Agreed that carefully written, standards-compliant apps that go the extra mile to avoid data loss regardless of operating system will have a portability advantage over most. But unless there are lots of users out there running on filesystems with weaker semantics than ext3, the advantage isn't that big.
Also, what the most carefully written apps do isn't particularly relevant to what the filesystem should do. The choice for filesystem writers is:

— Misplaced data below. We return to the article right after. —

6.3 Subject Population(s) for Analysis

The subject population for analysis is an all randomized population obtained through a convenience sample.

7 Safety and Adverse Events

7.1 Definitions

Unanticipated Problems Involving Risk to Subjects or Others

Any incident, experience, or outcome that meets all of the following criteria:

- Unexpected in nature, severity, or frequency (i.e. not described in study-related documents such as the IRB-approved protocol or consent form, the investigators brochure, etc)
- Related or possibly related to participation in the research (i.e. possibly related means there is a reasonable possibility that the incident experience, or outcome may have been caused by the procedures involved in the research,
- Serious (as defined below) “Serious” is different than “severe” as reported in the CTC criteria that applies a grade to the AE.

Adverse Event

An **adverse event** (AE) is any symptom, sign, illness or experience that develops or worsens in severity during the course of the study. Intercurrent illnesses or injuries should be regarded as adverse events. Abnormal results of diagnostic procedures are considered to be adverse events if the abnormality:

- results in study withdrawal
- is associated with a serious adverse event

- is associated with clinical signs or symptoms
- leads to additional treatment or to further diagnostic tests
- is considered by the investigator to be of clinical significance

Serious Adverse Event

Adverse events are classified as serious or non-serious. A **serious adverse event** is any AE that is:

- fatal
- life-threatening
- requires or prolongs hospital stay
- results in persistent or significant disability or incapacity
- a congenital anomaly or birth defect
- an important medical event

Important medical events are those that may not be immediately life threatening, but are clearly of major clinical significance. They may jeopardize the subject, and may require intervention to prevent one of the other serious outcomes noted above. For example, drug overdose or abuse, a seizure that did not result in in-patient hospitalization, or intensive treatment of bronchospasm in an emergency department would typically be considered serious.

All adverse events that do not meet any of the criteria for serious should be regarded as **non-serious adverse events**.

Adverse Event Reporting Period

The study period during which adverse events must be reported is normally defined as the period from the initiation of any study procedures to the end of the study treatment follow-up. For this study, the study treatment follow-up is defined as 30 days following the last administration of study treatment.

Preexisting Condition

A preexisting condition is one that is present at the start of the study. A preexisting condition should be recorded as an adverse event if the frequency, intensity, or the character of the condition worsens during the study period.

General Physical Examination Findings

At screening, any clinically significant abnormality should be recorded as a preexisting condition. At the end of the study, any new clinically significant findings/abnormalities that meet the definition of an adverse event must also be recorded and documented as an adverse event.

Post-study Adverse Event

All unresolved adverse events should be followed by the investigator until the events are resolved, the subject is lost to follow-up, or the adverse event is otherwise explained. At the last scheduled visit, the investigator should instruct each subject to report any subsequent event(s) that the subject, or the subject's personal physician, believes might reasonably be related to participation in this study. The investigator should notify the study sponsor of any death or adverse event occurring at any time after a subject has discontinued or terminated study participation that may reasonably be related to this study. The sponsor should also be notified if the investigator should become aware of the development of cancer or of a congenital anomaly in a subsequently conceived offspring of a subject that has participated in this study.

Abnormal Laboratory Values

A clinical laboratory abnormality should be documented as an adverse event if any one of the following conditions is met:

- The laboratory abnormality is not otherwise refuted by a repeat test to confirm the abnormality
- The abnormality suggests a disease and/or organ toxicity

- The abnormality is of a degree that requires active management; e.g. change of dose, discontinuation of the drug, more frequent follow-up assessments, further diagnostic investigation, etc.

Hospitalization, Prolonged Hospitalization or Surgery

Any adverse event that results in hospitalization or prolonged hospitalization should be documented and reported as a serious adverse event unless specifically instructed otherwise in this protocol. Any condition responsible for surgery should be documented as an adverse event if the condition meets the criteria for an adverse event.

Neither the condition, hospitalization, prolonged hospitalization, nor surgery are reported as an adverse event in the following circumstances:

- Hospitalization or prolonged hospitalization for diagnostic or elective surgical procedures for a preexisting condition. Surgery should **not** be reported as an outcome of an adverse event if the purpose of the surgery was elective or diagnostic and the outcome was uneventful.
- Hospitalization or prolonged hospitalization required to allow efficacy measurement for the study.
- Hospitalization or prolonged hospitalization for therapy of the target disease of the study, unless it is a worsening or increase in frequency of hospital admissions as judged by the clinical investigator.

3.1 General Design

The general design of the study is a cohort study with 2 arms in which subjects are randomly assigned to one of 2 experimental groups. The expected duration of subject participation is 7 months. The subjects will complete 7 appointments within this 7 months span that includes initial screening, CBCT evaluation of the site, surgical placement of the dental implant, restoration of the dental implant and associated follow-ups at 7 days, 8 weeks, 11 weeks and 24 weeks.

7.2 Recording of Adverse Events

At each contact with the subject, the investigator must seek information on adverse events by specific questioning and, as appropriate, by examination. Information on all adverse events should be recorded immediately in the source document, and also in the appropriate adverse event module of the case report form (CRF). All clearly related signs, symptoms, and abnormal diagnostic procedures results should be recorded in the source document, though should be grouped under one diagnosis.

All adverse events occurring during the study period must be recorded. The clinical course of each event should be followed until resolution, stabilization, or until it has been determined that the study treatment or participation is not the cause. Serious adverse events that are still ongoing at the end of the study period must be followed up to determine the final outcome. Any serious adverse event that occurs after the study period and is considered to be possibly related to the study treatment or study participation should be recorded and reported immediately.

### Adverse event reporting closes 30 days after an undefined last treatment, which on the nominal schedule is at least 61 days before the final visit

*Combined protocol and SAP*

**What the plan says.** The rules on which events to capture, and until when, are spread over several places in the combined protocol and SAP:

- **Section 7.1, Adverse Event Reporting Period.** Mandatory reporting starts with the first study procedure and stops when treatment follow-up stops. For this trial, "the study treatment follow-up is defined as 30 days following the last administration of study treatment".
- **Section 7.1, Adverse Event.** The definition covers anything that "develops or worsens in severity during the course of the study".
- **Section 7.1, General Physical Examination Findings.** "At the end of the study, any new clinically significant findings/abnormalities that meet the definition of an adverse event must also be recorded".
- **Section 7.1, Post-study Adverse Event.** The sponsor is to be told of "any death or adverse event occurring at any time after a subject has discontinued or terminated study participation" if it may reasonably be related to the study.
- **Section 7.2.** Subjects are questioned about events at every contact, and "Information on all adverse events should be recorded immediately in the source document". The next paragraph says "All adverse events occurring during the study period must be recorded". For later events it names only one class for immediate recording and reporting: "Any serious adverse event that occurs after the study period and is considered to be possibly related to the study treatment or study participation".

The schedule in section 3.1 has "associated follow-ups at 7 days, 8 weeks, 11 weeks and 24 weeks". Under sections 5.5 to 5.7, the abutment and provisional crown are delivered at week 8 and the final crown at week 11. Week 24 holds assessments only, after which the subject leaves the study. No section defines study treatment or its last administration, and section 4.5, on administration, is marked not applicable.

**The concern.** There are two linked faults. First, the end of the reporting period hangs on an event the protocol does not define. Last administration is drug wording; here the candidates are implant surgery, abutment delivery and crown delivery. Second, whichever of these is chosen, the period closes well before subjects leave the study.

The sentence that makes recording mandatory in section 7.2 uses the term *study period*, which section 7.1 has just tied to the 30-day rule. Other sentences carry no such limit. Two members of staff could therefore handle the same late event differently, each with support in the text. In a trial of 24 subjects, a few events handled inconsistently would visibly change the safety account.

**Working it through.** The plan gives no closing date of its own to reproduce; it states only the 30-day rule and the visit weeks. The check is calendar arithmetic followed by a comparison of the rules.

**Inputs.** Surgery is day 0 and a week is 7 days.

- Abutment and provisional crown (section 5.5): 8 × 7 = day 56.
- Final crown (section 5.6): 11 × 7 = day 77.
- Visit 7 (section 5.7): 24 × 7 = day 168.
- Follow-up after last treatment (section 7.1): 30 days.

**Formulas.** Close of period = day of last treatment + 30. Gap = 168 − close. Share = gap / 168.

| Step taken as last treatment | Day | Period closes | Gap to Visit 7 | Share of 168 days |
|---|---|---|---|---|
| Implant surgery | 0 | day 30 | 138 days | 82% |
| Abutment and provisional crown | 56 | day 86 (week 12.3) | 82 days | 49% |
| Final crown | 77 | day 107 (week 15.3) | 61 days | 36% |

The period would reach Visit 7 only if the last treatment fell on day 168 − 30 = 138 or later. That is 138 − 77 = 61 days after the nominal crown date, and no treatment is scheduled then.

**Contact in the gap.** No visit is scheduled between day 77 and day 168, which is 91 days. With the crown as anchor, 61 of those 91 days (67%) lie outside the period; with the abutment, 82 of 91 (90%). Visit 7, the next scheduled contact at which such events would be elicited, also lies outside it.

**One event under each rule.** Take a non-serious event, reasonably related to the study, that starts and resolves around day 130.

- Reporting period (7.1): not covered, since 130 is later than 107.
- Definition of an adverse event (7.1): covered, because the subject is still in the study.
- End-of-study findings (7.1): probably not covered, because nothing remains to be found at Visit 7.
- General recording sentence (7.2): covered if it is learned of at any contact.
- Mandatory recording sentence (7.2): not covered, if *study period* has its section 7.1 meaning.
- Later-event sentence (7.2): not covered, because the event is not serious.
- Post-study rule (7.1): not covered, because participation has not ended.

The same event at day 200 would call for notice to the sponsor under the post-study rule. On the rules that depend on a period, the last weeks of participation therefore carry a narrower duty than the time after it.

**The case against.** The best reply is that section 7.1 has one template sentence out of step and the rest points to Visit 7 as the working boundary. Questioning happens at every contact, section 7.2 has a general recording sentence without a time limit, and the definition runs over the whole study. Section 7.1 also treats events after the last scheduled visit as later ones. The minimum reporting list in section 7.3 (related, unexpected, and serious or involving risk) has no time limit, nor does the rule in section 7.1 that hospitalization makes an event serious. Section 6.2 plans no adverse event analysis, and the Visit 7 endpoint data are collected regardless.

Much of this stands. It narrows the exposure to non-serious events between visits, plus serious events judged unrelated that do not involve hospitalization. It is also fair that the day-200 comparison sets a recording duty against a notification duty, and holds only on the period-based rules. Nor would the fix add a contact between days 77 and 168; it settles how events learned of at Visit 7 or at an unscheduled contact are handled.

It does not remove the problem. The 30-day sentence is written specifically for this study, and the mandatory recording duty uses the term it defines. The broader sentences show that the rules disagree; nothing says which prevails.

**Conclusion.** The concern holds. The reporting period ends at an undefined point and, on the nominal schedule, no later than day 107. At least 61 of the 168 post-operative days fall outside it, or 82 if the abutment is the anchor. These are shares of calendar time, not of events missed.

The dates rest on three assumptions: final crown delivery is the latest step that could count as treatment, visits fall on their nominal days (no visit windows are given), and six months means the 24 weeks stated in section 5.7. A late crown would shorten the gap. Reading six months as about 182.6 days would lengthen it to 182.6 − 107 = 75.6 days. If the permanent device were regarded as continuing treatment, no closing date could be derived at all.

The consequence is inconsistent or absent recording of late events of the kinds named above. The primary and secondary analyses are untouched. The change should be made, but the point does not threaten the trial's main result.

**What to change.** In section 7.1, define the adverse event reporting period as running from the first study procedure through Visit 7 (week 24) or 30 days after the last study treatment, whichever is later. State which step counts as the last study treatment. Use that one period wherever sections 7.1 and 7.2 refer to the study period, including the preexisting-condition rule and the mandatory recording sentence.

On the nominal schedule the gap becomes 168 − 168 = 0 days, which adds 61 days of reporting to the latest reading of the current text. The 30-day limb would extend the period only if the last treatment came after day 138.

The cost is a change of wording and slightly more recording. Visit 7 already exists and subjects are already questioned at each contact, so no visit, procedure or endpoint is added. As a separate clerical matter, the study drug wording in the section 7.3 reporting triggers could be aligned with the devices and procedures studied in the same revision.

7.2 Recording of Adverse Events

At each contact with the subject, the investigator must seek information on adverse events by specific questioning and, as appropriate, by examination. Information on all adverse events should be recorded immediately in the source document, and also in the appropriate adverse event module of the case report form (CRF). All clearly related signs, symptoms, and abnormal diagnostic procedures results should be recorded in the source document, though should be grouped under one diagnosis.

a) implement just the bare standards, and most people won't use your filesystem because their apps lose data, even if it's faster.
b) implement nicer semantics so that people will actually prefer your filesystem over others. Decreased data loss after a system crash, even for poorly written apps, is such a feature.
It's the same tradeoff that exists for people who write web browsers. When the standards are too weak to achieve compatibility with most apps, you have to go beyond them. You need both good performance and good compatibility.
Without this patch, ext4 would not be competitive with ext3.